Mount Molloy, Queensland
|Population||273 (2011 census)|
|LGA(s)||Shire of Mareeba|
Mount Molloy is a historic mining and timber town lying 55 kilometres (34 mi) north of Cairns. It is within the local government area of Shire of Mareeba (between 2008 and 2013, it was within the Tablelands Region). At the 2011 census, the town and surrounding area had a population of 273.
A private railway was constructed to Mount Molloy, junctioning from the Cairns to Mareeba line at Biboohra, opening in August 1908. It was built by Mount Molloy Limited to serve its smelters. The line was transferred to Queensland Railways on 1 March 1917 following the liquidation of the company and was extended to Rumula on 5 December 1926. The branch closed on 1 May 1964.
Molloy Post Office opened by July 1905 and was renamed Mount Molloy in 1982.
Mount Molloy was named after Patrick Molloy, an early teamster for a stock route and the person who discovered copper at what was to become Mount Molloy.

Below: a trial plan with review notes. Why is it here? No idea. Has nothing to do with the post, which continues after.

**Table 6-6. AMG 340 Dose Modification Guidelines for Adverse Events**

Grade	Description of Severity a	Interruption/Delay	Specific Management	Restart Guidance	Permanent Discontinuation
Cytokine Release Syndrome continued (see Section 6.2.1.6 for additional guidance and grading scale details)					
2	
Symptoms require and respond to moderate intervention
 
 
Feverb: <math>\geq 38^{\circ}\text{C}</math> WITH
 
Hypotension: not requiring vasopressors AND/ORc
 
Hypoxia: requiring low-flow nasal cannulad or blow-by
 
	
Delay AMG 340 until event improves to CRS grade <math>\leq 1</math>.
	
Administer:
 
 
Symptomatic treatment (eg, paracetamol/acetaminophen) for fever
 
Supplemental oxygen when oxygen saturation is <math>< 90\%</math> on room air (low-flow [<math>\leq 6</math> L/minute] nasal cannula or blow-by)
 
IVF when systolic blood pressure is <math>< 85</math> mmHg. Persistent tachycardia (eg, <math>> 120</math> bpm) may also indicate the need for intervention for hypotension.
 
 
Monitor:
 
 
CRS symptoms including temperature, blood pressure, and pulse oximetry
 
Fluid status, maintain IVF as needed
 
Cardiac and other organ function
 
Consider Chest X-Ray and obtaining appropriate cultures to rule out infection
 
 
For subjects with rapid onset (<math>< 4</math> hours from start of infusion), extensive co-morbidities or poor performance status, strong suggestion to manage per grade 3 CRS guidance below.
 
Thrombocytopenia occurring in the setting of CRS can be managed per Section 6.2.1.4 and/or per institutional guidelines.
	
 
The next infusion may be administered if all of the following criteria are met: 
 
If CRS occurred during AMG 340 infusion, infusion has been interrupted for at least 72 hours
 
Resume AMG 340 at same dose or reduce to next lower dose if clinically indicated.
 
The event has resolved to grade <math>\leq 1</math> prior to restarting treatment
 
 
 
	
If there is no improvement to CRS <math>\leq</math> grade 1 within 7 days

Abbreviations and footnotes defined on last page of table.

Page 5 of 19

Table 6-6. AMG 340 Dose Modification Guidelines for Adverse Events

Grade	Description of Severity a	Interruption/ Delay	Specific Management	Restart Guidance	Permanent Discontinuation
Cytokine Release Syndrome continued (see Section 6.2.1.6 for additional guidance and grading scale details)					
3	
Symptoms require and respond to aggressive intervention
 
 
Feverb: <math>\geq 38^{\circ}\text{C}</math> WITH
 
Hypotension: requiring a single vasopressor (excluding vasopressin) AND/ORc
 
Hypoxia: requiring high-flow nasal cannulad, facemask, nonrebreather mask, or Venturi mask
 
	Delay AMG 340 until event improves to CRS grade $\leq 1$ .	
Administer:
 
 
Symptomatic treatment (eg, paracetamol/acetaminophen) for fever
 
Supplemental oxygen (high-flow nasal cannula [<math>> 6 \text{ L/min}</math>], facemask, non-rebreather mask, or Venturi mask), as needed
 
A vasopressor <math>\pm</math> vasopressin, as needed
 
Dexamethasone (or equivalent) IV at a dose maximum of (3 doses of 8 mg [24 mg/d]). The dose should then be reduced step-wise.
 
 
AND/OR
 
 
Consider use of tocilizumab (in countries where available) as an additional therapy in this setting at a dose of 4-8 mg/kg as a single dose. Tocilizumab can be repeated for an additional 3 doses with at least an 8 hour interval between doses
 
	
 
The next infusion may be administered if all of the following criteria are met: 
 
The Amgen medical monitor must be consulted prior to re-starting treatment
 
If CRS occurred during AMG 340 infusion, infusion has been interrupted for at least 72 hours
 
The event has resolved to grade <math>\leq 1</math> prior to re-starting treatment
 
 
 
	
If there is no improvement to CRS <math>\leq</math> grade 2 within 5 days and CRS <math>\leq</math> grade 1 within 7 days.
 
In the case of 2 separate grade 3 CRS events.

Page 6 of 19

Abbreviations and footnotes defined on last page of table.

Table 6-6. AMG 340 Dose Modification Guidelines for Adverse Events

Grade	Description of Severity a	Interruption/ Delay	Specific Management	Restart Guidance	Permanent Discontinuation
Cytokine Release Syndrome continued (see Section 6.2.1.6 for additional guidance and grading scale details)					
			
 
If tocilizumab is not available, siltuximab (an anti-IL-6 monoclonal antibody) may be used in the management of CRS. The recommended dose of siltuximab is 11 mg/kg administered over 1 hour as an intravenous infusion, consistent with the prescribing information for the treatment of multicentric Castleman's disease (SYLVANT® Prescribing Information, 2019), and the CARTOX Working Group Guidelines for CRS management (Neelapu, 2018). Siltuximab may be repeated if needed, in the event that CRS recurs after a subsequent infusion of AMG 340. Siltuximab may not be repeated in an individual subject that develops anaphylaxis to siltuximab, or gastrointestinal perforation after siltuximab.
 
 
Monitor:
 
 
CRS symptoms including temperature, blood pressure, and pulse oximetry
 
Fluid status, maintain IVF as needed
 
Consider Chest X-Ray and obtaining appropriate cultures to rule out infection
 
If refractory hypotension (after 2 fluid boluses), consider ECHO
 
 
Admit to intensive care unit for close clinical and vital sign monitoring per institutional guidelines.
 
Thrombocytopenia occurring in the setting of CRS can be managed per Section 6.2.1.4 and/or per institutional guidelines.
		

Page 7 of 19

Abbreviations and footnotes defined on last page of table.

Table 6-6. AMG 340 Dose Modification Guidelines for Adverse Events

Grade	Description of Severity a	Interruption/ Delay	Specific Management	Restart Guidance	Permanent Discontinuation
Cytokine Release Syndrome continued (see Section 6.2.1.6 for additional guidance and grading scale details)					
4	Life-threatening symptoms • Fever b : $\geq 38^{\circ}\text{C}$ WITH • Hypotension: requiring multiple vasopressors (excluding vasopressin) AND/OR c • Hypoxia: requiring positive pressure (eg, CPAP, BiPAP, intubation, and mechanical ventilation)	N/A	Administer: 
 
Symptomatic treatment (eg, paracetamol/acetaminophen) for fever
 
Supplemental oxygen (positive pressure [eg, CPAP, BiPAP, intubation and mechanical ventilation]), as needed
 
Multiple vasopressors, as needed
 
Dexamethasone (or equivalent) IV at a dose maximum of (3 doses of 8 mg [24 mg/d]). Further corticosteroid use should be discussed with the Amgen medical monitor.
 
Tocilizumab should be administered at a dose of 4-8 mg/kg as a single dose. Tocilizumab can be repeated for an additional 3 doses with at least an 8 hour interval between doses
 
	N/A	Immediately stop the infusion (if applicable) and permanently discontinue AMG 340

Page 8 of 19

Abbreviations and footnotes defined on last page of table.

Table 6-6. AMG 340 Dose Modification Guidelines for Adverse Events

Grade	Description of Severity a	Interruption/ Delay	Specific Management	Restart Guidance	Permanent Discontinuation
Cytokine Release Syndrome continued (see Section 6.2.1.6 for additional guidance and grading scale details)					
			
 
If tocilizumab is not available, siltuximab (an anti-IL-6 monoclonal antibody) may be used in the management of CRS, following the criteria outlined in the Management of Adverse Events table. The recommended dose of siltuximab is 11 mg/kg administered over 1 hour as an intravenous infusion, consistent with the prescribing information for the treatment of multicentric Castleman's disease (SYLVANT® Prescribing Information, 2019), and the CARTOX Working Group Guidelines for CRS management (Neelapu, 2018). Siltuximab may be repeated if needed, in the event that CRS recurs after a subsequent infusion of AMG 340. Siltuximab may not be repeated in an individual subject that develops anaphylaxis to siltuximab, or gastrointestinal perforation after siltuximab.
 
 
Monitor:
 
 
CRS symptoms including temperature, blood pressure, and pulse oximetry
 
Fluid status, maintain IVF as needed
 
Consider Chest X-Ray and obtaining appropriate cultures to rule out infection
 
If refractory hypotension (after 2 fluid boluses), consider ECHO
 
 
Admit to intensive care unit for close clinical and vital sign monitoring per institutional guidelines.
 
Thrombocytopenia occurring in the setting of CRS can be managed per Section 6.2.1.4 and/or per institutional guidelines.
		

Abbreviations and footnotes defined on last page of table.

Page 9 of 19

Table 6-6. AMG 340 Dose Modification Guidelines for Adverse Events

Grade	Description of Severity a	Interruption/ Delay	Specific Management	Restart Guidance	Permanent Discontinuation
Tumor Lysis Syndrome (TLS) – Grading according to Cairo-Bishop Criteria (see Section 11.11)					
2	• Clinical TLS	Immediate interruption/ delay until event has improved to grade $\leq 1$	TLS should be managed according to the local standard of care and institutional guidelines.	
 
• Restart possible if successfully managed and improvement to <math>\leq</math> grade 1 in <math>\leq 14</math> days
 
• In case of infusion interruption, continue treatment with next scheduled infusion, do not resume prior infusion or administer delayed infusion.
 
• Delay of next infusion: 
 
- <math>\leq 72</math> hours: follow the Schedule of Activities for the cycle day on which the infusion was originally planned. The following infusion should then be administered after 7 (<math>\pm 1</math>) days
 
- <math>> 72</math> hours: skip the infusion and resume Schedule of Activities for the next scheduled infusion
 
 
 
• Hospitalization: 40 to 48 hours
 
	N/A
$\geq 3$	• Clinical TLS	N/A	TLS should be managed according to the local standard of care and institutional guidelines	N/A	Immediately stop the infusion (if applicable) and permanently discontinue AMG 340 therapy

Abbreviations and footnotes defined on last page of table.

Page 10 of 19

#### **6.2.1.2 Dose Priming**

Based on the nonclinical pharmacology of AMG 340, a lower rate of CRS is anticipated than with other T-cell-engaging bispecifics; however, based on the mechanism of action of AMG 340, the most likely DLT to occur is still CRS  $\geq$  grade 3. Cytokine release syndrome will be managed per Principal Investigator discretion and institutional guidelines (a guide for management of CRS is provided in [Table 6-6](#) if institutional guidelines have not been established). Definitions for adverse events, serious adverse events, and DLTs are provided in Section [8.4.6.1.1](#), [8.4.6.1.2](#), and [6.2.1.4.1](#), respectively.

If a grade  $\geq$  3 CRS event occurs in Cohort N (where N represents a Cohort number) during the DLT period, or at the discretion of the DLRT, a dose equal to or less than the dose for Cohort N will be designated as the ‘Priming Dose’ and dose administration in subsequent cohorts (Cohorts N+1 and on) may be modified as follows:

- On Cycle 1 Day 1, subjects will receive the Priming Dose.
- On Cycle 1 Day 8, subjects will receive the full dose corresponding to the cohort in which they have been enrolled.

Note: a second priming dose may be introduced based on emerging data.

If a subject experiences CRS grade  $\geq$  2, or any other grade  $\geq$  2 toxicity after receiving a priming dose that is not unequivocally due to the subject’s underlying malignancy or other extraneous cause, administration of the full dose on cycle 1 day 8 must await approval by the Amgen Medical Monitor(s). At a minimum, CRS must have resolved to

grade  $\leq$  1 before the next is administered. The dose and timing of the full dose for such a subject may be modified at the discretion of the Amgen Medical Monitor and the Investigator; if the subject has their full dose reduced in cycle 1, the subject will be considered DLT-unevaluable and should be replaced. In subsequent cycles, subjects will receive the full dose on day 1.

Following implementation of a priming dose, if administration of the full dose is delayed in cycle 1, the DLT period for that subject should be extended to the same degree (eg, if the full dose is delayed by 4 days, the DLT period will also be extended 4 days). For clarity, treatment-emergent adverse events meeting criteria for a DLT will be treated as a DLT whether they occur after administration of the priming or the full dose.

Nearby towns are Julatten, Mount Carbine and Mount Mulligan. Quaid Road terminates south of Mount Molloy. A majority of the eastern half of Mount Molloy is protected within Kuranda National Park. Mount Molloy lies within both the Mitchell River and Barron River water catchment areas.
Mount Molloy has a number of heritage-listed sites, including:
- Bakers Road: James Venture Mulligan's Grave, Mt Molloy Cemetery
- cnr of Santowski Crescent and the Peninsular Development Road: JM Johnston's Sawmill (former) Steam Plant
- Australian Bureau of Statistics (31 October 2012). "Mount Molloy (State Suburb)". 2011 Census QuickStats. Retrieved 19 July 2014.
- The Rumula Branch Milne, Rod Australian Railway Historical Society Bulletin, October, 1993 pp243-248
- Premier Postal History. "Post Office List". Premier Postal Auctions. Retrieved 10 May 2014.
- "James Venture Mulligan's Grave, Mt Molloy Cemetery (entry 600684)". Queensland Heritage Register. Queensland Heritage Council. Retrieved 14 July 2013.
- "JM Johnston's Sawmill (former) Steam Plant (entry 602776)". Queensland Heritage Register. Queensland Heritage Council. Retrieved 14 July 2013.